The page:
Co-Authors: Mark Donhowe, John Squeri, Morgan McNeely, Laura Boczek, Hodon Ryu
Ultraviolet-light emitting diodes (UV-LEDs) are smaller, lighter, and mercury-free while providing effective water disinfection performance, which enables greater flexibility in UV reactor design for water disinfection applications. More recently, we have reported the synergistic effect of UV reflective materials to enhance an efficient UV water treatment system. These studies have led to the creation of a novel UV reactor consisting of a side-mounted UV-LED tubular device made of polytetrafluoroethylene (PTFE) which is a UV reflective material, along with a UV-LED module, which emits at 272 nm, located at the center of the tube. As the UV radiation is applied on the inner wall, the UV light is reflected at the inner surface of the PTFE tube and travels through the inside of the tube. In this study, we investigate the effect of UV reflective materials on microbial inactivation efficiency in drinking water using this side-mounted UV-LED tubular device. Specifically, the effects of length of reflective material, reflectivity of the material, and the flow rate of a feed solution are correlated with the observed E. coli inactivation efficiency. The results reveal there is a limited length of this UV reflective material contributing to the overall inactivation, because the repetitive UV reflection gradually attenuates the intensity. At a flow rate of 2 L/min tested, PTFE results in approximately 4 log credits higher of E. coli inactivation than the identical sample without any reflective material. It is also found that increasing the feed solution flow rate decreases the inactivation performance significantly, suggesting the need for determination of an optimal flow rate to maximize the inactivation efficacy of the device. Overall, the synergistic effects using a UV reflective material combined with UV-LEDs encourages further studies on the development of a low power UV-LED point-of-use device.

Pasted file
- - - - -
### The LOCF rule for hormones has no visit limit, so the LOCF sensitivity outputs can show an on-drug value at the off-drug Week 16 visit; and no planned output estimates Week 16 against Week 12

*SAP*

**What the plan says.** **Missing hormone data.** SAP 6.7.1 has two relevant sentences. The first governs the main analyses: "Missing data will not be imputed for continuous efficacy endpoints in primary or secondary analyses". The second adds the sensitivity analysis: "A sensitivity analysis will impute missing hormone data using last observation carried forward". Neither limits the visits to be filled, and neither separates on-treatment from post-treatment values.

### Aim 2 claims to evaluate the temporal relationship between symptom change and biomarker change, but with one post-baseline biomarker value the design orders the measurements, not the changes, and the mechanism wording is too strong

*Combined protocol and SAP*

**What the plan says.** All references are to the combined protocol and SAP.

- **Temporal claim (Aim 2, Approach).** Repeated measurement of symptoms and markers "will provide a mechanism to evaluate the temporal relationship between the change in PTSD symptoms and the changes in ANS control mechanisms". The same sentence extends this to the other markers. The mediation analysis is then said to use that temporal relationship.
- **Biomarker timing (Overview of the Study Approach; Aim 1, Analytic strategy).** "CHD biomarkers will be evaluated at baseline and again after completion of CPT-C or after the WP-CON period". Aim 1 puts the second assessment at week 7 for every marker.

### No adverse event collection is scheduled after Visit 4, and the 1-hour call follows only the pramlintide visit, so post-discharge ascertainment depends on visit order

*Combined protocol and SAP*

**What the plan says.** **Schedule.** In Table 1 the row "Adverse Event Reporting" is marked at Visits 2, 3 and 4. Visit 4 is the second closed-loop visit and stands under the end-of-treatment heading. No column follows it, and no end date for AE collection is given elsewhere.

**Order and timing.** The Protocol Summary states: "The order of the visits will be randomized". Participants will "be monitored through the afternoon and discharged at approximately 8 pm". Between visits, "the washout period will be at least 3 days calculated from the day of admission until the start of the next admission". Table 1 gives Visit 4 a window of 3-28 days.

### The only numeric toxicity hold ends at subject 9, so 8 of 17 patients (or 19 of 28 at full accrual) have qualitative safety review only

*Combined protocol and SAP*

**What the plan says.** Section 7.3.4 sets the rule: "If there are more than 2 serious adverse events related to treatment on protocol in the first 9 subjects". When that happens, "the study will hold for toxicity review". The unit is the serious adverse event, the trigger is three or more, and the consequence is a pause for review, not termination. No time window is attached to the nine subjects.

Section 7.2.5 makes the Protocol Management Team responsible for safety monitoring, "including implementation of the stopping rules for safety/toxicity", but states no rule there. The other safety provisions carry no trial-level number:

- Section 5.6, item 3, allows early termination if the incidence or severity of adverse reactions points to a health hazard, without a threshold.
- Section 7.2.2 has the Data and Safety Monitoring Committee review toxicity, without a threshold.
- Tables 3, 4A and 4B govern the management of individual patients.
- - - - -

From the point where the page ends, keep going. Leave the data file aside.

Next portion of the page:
Co-Authors: Ulli Hansen, Simon Maus, Xiaodong Hu, Oliver Gyenge
Semiconductor light-emitting devices like DUV-LEDs are gaining increasing importance in disinfection applications. The efficiency and quality of such devices is developing quickly. Yet, the key to be able to easily employ these semiconductor devices and make efficient use of the generated light is very closely related to their packaging. Conventional packages on glass-metal or ceramic basis often have constraints in dimension, handling, light efficiency or thermal performance. Lithoglas has developed a packaging technology, that allows to integrate miniaturized mirror structures directly into the package to facilitate light extraction - enabling small outline SMD-compatible packages. The mirror materials used exhibit a very good thermal conductivity in order to dissipate heat generated by reflectivity losses quickly from the package. This contribution will show examples and advancements on the use of this technology in the field of DUV-LEDs comparing simulation of the features with actual measurements of the light extraction performance. We will focus on technology and design possibilities and limitations in mirror shape, achievable reflectivity and surface quality. Furthermore, an outlook into future work will be given.
Co-Authors: Hugo Carrisoza-Gaytan , Pedro Cortes
UV disinfection chamber, designed to disinfect objects with UV irradiation. Several designs based on mercury lamps to generate UV radiation are currently available. However, the short lifetime of mercury lamps and the proper disposal of their contaminant residues results in expensive designs. The purpose of this work is to design a portable UVC-LED disinfection cabin with the capability to disinfect the whole surface of an object. The design consists of a cabin with dimensions: 270 x 300 x 330 mm (HxWxD), containing 6 LED cards with 12 UVC-LED each strategically distributed on the inner walls of the cabin, to irradiate 360o of the object’s surface laying on quartz support. The optimal performance of LED devices requires efficient heat transfer. For this purpose, an extruded aluminum heat sink was included. A Junction Temperature (Tj) of 48 oC was calculated considering: specifications of the heat sink, thermal conductivity of the LED joint and heat-grease, air convection at 25oC, LED power at 0.61W. The thermal and electric tests showed a current of 170 mA and voltage of 32.9 DCV; the measured Tj was 50 oC. Comparing with the calculated Tj can conclude a 90% efficiency of UV radiation vs temperature. Optical analysis was performed with a spectrometer avaSpec-2048, the LEDs radiation emitted was 275nm with 70% of transmittance of the quartz support. The system can be programmed with different times of exposure accordingly the pathogens to inactivate. The germicide test on E. coli reduced 99.999% of the colony-forming units on an agarose gel.